September 5, 1960 – Muhammed Ali (then Cassius Clay) Wins Gold Medal
Cassius Clay (now Muhammed Ali) at the 1960 Olympics Boxing light-heavyweight podium.
Considered by many to be the world’s most famous sports personality and boxer of all time (Muhammad Ali) born Cassius Marcellus Clay, Jr. received the gold medal on September 5, 1960 at the Summer Olympic Games in Rome, Italy for winning the Light Heavyweight boxing competition. The rest is history, Clay who changed his name to Muhammed Ali went on to become perhaps the greatest boxing champion the world has ever known.
When television captivated the sport in almost every American home, Ali became not only a sports hero, but a role model who demonstrated confidence and strength to many young and old African Americans during the pivotal era of civil rights. He went on to professionally win three lineal World Heavyweight Boxing Championships (the most of any boxer).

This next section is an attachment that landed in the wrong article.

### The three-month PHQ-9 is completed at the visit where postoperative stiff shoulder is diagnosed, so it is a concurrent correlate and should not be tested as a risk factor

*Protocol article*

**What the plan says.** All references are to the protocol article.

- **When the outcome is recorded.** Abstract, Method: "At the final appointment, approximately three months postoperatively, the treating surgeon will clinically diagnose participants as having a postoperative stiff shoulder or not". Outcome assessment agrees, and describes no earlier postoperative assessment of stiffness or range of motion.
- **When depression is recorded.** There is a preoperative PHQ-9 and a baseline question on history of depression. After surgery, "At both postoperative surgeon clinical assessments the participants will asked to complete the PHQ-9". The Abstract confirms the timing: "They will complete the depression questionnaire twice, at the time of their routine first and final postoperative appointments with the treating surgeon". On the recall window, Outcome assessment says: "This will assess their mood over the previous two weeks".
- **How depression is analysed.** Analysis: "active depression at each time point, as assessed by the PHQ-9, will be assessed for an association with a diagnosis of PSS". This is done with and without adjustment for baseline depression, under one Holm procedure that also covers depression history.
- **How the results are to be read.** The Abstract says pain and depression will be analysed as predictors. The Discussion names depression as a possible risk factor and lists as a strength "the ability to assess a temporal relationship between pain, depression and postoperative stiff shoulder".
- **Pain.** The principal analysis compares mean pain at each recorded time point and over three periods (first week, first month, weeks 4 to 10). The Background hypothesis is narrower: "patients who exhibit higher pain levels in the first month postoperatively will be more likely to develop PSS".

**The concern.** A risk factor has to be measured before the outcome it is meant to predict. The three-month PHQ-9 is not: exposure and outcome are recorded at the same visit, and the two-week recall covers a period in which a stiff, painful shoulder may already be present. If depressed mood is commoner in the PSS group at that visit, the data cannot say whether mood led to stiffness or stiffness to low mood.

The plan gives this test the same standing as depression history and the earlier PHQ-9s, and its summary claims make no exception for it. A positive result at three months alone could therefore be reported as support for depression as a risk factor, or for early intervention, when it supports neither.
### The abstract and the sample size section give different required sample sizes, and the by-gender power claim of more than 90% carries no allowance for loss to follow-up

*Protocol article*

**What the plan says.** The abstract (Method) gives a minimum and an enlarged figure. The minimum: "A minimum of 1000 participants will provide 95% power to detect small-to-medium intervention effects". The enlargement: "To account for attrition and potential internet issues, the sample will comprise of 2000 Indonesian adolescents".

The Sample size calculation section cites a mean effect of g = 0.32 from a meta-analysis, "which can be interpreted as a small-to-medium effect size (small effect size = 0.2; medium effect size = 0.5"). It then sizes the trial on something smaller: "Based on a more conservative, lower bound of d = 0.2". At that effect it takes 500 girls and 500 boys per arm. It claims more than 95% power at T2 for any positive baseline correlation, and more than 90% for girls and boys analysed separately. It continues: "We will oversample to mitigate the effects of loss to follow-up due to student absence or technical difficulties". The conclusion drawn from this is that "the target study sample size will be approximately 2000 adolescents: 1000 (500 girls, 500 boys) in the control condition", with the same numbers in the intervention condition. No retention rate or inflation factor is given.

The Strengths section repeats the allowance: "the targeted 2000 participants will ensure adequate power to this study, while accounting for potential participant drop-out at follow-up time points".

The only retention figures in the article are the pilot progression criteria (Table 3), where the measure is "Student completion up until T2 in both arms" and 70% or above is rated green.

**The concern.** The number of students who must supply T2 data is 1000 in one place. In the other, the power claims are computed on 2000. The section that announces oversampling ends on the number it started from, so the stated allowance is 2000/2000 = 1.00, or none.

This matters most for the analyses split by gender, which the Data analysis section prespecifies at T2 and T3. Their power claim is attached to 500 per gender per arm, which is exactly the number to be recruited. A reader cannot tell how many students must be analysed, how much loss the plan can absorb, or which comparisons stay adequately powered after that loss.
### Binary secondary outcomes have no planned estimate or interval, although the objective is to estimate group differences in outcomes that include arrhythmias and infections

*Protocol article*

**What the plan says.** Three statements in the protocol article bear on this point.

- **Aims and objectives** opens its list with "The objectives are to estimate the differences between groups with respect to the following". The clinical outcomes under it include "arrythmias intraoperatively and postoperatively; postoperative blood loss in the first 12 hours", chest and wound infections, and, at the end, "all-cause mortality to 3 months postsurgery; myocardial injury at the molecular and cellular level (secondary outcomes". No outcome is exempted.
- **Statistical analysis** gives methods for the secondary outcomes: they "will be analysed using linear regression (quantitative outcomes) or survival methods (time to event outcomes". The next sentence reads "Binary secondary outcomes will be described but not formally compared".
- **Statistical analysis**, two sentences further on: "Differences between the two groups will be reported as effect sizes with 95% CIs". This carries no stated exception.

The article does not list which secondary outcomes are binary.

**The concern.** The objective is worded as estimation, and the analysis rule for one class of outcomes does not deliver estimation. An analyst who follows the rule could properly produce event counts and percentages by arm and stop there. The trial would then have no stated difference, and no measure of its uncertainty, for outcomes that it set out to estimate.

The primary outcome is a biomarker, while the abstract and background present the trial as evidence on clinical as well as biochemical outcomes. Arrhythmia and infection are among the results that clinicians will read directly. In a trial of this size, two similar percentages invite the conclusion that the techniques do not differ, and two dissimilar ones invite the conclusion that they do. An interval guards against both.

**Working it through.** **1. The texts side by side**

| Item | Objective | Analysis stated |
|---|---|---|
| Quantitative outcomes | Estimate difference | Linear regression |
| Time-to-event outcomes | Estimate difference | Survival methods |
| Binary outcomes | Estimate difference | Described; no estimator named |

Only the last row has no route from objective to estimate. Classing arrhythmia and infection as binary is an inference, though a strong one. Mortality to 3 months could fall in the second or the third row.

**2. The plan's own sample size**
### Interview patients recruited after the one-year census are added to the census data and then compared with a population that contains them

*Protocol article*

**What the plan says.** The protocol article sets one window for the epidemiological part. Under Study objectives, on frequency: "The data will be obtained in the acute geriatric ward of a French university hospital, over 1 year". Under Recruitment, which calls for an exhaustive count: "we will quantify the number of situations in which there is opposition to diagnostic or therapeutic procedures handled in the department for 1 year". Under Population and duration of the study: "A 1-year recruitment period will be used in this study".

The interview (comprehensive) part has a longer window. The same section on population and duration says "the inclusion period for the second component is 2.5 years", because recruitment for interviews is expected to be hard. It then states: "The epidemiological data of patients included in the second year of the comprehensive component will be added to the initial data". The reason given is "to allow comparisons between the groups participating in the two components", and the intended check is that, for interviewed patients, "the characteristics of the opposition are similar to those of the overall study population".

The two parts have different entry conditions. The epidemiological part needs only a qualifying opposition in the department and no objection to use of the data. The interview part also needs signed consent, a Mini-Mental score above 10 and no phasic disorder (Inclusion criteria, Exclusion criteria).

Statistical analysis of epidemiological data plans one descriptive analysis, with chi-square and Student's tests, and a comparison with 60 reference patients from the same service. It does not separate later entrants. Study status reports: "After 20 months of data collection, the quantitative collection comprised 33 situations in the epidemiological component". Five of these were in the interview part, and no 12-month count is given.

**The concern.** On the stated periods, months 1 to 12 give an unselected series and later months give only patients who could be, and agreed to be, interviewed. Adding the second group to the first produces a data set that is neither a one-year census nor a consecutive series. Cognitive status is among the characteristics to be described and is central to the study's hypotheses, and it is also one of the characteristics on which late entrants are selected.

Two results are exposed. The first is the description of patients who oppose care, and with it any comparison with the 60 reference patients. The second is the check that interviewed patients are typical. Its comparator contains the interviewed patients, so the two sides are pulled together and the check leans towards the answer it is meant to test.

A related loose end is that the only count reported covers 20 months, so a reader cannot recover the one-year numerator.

Muhammad Ali 1966
Ali had his title taken from him on April 28, 1967 for refusing to be inducted into the military. He declined because of his religious beliefs. He appealed his 1967 conviction of draft evasion with the United States Supreme Court in Clay v. United States. Ali had applied for a conscientious objector classification to not enter the military; this application was denied. On June 28, 1971 the Supreme Court reversed the earlier conviction in favor of Muhammad Ali. He was born January 17, 1942 in Louisville, Kentucky and died on June 3, 2016 in Scottsdale, Arizona at age 74.
As Mrs. Lonnie Ali looks on, President George W. Bush embraces three-time heavyweight boxing champion of the world Muhammad Ali after presenting him with the Presidential Medal of Freedom Wednesday, Nov. 9, 2005, during ceremonies at the White House.